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dc.contributor.authorPager, Susanen_US
dc.contributor.authorHolden, Libbyen_US
dc.contributor.authorGolenko, Xantheen_US
dc.date.accessioned2017-05-03T14:20:13Z
dc.date.available2017-05-03T14:20:13Z
dc.date.issued2012en_US
dc.date.modified2012-09-21T04:18:15Z
dc.identifier.issn11782390en_US
dc.identifier.doi10.2147/JMDH.S27638en_US
dc.identifier.urihttp://hdl.handle.net/10072/46987
dc.description.abstractPurpose: A sound, scientific base of high quality research is needed to inform service planning and decision making and enable improved policy and practice. However, some areas of health practice, particularly many of the allied health areas, are generally considered to have a low evidence base. In order to successfully build research capacity in allied health, a clearer understanding is required of what assists and encourages research as well as the barriers and challenges. Participants and methods: This study used written surveys to collect data relating to motivators, enablers, and barriers to research capacity building. Respondents were asked to answer questions relating to them as individuals and other questions relating to their team. Allied health professionals were recruited from multidisciplinary primary health care teams in Queensland Health. Eighty-five participants from ten healthcare teams completed a written version of the research capacity and culture survey. Results: The results of this study indicate that individual allied health professionals are more likely to report being motivated to do research by intrinsic factors such as a strong interest in research. Barriers they identified to research are more likely to be extrinsic factors such as workload and lack of time. Allied health professionals identified some additional factors that impact on their research capacity than those reported in the literature, such as a desire to keep at the "cutting edge" and a lack of exposure to research. Some of the factors influencing individuals to do research were different to those influencing teams. These results are discussed with reference to organizational behavior and theories of motivation. Conclusion: Supporting already motivated allied health professional individuals and teams to conduct research by increased skills training, infrastructure, and quarantined time is likely to produce better outcomes for research capacity building investment.en_US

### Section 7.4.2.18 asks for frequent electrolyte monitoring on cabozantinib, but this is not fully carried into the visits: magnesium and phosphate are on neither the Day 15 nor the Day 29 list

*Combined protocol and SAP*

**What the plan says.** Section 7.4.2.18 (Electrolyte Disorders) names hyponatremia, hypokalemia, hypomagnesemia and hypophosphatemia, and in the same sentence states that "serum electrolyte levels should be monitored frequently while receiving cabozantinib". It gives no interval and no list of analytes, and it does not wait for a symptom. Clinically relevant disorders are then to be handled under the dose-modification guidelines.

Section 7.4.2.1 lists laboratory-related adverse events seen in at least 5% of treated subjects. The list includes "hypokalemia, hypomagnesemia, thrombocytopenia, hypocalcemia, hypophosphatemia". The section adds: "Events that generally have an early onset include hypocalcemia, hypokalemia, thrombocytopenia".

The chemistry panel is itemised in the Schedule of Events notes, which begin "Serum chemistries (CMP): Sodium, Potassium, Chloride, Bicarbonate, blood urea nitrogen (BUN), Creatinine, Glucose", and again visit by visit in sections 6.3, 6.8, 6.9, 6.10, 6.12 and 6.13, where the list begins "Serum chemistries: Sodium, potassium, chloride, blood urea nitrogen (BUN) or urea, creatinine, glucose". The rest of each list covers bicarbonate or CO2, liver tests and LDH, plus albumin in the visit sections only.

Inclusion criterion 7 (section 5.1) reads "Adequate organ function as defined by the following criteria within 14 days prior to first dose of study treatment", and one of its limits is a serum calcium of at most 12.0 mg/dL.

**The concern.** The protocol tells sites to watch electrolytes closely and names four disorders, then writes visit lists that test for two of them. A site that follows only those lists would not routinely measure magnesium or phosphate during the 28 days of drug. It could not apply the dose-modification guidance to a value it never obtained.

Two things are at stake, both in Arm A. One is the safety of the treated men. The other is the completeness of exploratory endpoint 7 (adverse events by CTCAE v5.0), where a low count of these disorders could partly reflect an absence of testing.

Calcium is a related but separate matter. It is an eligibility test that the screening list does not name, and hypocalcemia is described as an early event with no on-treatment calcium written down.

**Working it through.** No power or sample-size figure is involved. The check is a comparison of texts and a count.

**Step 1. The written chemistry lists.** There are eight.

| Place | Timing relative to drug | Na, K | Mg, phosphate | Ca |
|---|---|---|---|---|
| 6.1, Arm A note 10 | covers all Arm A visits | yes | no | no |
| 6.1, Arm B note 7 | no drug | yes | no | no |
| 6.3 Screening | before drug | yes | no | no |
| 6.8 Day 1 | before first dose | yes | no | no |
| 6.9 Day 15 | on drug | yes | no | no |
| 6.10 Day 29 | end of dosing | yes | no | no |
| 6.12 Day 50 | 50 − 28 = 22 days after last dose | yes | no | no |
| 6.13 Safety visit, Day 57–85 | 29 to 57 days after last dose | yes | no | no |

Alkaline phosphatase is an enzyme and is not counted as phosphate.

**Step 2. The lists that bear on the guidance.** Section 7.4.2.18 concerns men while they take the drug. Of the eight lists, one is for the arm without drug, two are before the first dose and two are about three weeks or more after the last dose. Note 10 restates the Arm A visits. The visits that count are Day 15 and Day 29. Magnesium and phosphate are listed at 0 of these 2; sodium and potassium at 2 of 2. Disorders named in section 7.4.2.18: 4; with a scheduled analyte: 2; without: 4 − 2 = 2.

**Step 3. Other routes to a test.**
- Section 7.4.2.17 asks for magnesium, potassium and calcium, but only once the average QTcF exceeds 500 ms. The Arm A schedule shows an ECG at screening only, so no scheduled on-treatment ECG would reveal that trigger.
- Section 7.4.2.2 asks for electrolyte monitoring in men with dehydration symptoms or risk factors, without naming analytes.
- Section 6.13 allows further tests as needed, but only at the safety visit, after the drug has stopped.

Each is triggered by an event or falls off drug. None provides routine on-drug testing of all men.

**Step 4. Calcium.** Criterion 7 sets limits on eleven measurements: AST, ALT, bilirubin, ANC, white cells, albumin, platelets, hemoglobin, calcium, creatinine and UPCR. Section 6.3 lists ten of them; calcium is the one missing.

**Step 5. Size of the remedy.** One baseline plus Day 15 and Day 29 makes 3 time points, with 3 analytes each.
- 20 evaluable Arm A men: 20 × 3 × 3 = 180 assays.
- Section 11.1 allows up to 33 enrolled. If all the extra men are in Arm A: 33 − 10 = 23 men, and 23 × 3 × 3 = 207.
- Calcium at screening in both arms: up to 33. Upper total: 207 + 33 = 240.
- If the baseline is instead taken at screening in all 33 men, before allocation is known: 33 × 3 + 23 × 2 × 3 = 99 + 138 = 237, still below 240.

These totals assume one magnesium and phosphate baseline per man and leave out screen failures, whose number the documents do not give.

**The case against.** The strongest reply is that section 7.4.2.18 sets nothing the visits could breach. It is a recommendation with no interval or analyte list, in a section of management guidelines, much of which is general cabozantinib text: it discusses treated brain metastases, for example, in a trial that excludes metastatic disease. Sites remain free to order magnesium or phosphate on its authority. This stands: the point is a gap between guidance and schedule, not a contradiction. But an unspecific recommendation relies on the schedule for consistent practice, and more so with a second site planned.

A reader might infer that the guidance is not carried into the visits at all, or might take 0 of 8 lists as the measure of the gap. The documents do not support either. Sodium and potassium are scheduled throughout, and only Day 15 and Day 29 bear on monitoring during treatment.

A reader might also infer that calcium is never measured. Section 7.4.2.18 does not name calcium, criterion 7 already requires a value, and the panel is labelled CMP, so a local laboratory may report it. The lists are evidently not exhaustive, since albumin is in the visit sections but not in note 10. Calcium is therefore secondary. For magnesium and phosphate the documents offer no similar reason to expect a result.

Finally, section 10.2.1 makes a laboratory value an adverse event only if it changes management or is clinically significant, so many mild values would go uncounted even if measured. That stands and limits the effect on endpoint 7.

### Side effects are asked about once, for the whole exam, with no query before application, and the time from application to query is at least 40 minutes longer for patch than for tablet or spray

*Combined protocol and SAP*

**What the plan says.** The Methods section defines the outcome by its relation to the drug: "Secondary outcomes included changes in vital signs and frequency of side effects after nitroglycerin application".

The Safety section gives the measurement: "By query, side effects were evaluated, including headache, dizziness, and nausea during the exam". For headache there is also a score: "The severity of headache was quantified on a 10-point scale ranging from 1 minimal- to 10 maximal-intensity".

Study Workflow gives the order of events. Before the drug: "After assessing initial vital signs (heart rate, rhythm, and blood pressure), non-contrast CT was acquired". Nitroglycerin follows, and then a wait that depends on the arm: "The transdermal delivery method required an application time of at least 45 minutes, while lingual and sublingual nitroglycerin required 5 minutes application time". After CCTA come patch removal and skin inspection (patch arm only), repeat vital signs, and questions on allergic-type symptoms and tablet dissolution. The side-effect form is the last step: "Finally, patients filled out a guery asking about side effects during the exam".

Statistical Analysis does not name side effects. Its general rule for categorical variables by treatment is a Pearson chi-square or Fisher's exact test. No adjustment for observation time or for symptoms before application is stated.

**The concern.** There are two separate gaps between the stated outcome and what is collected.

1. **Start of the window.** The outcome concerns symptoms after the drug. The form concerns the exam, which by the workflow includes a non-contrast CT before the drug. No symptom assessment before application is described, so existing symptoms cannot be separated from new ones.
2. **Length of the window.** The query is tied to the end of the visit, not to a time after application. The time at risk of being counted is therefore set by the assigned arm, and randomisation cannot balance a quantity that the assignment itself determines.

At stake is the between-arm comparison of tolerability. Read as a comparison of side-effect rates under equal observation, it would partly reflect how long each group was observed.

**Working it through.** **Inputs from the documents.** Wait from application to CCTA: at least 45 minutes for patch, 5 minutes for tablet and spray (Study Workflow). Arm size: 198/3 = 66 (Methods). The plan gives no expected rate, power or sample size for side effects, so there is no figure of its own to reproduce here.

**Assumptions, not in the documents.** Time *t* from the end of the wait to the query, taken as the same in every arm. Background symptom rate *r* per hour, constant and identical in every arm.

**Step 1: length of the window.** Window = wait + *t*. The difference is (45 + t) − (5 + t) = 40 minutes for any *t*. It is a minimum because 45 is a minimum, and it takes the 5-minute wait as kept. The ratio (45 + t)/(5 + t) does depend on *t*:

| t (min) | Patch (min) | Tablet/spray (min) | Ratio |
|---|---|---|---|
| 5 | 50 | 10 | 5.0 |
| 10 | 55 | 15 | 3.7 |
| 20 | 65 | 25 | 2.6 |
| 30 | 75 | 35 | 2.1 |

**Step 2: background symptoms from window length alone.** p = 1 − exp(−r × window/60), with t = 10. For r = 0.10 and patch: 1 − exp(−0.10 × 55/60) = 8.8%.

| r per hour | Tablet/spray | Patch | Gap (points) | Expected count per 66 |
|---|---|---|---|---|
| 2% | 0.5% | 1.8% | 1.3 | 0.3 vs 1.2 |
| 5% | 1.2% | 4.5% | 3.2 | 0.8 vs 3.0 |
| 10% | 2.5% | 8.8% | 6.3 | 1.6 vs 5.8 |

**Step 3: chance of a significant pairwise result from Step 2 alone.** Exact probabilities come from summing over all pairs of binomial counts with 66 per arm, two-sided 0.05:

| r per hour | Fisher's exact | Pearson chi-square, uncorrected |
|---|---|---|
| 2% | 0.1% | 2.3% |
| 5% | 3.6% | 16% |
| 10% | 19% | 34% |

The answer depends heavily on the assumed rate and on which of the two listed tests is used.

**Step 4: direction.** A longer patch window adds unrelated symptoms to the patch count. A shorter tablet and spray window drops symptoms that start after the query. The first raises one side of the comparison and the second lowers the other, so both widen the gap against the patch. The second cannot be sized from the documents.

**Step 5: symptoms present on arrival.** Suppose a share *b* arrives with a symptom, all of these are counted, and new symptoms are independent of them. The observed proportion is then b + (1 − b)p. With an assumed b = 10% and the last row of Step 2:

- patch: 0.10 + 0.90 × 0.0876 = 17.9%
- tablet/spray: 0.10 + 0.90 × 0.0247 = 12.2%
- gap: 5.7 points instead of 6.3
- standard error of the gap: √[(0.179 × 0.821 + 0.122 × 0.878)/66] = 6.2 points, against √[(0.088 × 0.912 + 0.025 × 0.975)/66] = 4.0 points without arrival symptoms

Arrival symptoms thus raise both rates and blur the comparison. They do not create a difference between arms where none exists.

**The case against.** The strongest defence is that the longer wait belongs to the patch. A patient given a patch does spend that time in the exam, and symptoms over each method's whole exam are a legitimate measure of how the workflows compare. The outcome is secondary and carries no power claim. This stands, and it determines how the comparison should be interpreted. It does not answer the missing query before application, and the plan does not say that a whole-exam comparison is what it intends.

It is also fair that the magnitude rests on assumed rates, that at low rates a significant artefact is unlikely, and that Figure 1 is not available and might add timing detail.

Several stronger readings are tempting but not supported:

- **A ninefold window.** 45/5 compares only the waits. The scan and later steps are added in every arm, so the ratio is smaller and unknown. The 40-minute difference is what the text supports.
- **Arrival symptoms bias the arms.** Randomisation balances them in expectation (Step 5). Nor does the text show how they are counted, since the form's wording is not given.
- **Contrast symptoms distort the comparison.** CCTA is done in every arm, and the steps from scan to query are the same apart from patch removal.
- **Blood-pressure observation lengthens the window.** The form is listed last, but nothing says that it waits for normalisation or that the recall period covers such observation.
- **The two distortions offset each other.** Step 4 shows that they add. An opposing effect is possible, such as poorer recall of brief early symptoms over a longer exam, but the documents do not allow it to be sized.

dc.description.peerreviewedYesen_US
dc.description.publicationstatusYesen_US
dc.format.extent138233 bytes
dc.format.mimetypeapplication/pdf
dc.languageEnglishen_US
dc.publisherDove Medical Press Ltd.en_US
dc.publisher.placeUnited Kingdomen_US
dc.relation.ispartofstudentpublicationNen_US
dc.relation.ispartofpagefrom53en_US
dc.relation.ispartofpageto59en_US
dc.relation.ispartofjournalJournal of Multidisciplinary Healthcareen_US
dc.relation.ispartofvolume5en_US
dc.rights.retentionYen_US
dc.subject.fieldofresearchMedical and Health Sciences not elsewhere classifieden_US
dc.subject.fieldofresearchcode119999en_US
dc.titleMotivators, enablers, and barriers to building allied health research capacityen_US
dc.typeJournal articleen_US
dc.type.descriptionC1 - Peer Reviewed (HERDC)en_US
dc.type.codeC - Journal Articlesen_US
gro.rights.copyrightCopyright 2012 Pager et al, publisher and licencee Dove Medical Press Ltd. This is an Open Access article which permits unrestricted noncommercial use, provided the original work is properly cited. Please refer to the journal's website for access to the definitive, published version.en_US
gro.date.issued2012
gro.hasfulltextFull Text


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